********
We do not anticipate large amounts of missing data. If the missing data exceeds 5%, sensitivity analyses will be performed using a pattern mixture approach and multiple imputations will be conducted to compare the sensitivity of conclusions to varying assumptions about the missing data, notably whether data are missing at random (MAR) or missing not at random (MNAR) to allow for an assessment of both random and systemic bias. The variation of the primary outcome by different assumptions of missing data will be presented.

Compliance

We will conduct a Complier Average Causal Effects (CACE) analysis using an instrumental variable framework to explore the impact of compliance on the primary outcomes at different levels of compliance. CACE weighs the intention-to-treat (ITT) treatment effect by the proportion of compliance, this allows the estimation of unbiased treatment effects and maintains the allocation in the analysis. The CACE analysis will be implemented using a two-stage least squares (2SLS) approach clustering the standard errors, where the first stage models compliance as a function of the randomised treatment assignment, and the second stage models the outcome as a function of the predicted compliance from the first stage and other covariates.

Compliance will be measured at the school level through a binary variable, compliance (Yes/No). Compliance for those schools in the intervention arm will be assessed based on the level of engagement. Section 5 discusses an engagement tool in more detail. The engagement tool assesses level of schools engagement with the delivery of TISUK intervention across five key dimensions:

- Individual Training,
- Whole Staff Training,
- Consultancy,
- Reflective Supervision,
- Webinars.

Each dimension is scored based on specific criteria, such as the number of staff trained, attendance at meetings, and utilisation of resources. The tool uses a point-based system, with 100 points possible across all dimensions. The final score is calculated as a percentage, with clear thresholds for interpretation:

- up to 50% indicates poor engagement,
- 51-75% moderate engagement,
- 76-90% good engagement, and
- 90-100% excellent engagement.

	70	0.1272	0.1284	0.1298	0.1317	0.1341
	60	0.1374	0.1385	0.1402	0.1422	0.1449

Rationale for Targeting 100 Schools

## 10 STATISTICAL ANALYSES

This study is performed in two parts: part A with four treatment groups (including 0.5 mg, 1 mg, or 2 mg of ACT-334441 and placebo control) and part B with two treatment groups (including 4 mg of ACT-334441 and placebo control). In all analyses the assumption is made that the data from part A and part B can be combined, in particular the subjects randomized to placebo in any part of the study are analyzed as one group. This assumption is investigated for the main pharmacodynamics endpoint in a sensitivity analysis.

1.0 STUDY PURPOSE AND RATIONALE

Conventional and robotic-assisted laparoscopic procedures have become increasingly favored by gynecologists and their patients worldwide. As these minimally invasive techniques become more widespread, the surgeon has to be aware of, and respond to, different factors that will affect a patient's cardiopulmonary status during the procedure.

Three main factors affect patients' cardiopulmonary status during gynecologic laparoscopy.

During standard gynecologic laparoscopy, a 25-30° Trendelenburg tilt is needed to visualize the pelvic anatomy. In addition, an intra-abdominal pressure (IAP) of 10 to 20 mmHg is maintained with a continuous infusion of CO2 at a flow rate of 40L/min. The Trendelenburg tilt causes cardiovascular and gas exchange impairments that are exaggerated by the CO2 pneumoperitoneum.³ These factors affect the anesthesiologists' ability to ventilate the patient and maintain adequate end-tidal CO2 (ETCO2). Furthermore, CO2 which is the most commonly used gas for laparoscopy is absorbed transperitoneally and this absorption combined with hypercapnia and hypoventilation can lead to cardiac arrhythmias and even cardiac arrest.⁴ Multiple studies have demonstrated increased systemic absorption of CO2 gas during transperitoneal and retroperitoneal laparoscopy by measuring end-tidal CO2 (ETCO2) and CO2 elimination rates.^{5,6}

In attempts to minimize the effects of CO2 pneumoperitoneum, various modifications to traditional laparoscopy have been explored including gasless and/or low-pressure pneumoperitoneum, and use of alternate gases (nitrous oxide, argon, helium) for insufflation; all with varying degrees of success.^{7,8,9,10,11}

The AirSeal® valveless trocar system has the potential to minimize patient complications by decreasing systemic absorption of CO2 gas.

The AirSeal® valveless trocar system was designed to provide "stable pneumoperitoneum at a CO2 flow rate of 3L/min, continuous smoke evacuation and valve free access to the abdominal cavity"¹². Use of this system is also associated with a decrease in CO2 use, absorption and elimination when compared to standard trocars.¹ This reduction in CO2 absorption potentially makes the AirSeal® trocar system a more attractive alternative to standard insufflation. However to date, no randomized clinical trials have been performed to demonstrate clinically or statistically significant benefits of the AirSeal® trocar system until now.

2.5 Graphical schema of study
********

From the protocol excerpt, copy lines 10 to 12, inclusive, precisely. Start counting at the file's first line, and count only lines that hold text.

Each dimension is scored based on specific criteria, such as the number of staff trained, attendance at meetings, and utilisation of resources. The tool uses a point-based system, with 100 points possible across all dimensions. The final score is calculated as a percentage, with clear thresholds for interpretation:

- up to 50% indicates poor engagement,
- 51-75% moderate engagement,